We know their remedy: a period of solitude, inactivity, clean living, sufficient time to reflect, and a willingness to listen to one's dreams and inner feelings. Although this makes perfect sense, there are excellent reasons why we choose not to do this. We are goal-oriented animals. It seems so unnatural to just stop, do nothing and be right where we are, even for an hour, let alone for a day or a week.

Inactivity is alien to our nature. Human beings are not rocks. We are structured more like weather systems than fortresses. Our bodies and minds are "open systems", reliant on a massive, moment-to-moment, input-output, interchange of energy, molecules, actions and information. We are no more self sufficient than a city is.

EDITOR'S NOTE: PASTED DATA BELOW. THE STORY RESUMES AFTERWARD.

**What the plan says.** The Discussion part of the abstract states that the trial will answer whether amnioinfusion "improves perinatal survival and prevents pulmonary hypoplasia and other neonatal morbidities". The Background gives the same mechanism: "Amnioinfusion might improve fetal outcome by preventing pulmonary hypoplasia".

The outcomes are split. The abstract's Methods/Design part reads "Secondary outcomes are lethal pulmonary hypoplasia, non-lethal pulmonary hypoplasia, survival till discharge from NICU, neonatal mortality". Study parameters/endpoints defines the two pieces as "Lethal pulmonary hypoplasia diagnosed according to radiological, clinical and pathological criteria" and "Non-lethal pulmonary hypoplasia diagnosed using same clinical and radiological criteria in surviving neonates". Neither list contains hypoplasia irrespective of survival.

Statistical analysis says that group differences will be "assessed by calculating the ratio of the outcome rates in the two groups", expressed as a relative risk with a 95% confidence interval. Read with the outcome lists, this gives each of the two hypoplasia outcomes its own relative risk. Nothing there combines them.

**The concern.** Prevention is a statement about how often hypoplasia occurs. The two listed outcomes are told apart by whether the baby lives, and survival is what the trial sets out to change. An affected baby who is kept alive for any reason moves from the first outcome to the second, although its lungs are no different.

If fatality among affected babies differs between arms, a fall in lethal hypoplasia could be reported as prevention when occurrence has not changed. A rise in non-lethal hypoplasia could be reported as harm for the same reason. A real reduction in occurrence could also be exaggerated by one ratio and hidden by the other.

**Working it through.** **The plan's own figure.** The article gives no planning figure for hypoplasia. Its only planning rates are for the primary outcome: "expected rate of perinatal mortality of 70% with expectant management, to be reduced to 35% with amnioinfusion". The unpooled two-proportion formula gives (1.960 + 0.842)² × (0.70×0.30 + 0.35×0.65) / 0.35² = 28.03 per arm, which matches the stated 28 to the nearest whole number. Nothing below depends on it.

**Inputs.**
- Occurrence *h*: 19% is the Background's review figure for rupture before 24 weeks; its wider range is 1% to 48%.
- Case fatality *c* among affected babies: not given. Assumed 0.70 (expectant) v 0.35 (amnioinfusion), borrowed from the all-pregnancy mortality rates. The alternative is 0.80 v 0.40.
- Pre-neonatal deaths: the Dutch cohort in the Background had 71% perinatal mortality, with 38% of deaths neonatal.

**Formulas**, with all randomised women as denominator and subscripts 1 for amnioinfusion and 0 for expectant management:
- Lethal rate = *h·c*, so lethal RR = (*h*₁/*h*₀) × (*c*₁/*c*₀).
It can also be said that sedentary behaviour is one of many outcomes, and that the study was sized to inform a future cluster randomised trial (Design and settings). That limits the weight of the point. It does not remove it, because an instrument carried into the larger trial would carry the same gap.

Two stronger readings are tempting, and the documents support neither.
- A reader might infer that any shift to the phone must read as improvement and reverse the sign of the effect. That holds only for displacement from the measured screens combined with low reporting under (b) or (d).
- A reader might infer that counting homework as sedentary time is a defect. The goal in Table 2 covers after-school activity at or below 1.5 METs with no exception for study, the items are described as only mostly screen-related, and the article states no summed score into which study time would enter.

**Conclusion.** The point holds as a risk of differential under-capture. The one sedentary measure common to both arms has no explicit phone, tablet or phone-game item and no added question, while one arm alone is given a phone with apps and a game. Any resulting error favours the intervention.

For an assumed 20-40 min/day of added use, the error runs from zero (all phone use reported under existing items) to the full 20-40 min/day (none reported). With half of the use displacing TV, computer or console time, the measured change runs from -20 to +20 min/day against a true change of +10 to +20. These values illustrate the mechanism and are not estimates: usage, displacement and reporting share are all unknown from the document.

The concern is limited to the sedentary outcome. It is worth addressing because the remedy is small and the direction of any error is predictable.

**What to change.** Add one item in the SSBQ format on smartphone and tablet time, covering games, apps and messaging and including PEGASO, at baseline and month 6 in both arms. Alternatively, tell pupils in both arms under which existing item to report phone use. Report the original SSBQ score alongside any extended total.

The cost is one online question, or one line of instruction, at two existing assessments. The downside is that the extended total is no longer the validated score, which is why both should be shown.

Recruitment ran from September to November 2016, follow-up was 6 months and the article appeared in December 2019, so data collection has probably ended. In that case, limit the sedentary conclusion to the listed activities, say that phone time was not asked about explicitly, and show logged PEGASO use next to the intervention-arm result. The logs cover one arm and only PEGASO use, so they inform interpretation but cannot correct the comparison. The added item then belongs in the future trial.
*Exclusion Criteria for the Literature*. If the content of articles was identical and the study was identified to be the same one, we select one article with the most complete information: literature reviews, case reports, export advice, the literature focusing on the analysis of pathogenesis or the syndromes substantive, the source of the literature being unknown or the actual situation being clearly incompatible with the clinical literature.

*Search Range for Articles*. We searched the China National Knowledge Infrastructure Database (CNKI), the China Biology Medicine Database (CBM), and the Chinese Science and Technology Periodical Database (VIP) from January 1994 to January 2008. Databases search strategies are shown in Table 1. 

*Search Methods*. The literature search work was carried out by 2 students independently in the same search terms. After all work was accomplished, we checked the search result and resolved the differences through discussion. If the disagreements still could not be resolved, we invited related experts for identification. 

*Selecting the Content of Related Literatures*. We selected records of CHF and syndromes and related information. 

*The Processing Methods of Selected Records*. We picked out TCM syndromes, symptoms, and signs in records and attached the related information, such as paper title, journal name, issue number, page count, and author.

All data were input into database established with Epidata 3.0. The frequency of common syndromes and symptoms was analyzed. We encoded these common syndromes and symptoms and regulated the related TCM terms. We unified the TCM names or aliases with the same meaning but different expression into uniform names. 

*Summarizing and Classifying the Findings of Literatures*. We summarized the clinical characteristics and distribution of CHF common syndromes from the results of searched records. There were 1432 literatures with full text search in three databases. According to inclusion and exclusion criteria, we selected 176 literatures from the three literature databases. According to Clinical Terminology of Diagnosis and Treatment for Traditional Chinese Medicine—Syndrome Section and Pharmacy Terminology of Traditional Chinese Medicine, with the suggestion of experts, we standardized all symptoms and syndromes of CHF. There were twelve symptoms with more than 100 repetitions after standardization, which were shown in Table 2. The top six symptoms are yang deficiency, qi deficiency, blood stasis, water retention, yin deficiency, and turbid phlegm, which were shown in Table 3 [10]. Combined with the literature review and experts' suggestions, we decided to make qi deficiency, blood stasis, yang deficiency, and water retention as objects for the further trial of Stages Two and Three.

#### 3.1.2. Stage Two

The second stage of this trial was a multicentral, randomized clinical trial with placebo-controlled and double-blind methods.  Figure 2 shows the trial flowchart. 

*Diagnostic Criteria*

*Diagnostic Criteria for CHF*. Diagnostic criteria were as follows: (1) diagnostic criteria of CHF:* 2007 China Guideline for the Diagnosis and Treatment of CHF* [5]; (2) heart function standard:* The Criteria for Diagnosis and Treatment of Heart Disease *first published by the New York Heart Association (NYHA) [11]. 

We have to move continuously, just to stay where we are. Generally, the bigger the interchange of energy, the more alive we feel. We feel compelled to be active, even if it's just gossiping or channel surfing. In fact, forced inactivity will almost guarantee depression. Human beings, and all warm blooded animals, crave movement, virtually for its own sake, regardless of outcomes.

Unfortunately, too much of a good thing can kill us. Too much stimulation and activity, and the 24/7 society can steadily poison us. We become alienated from our inner horse, the animal part of our nature. There is a right speed at which to eat, to breathe, to talk and to work, and most of us are running too hot for comfort.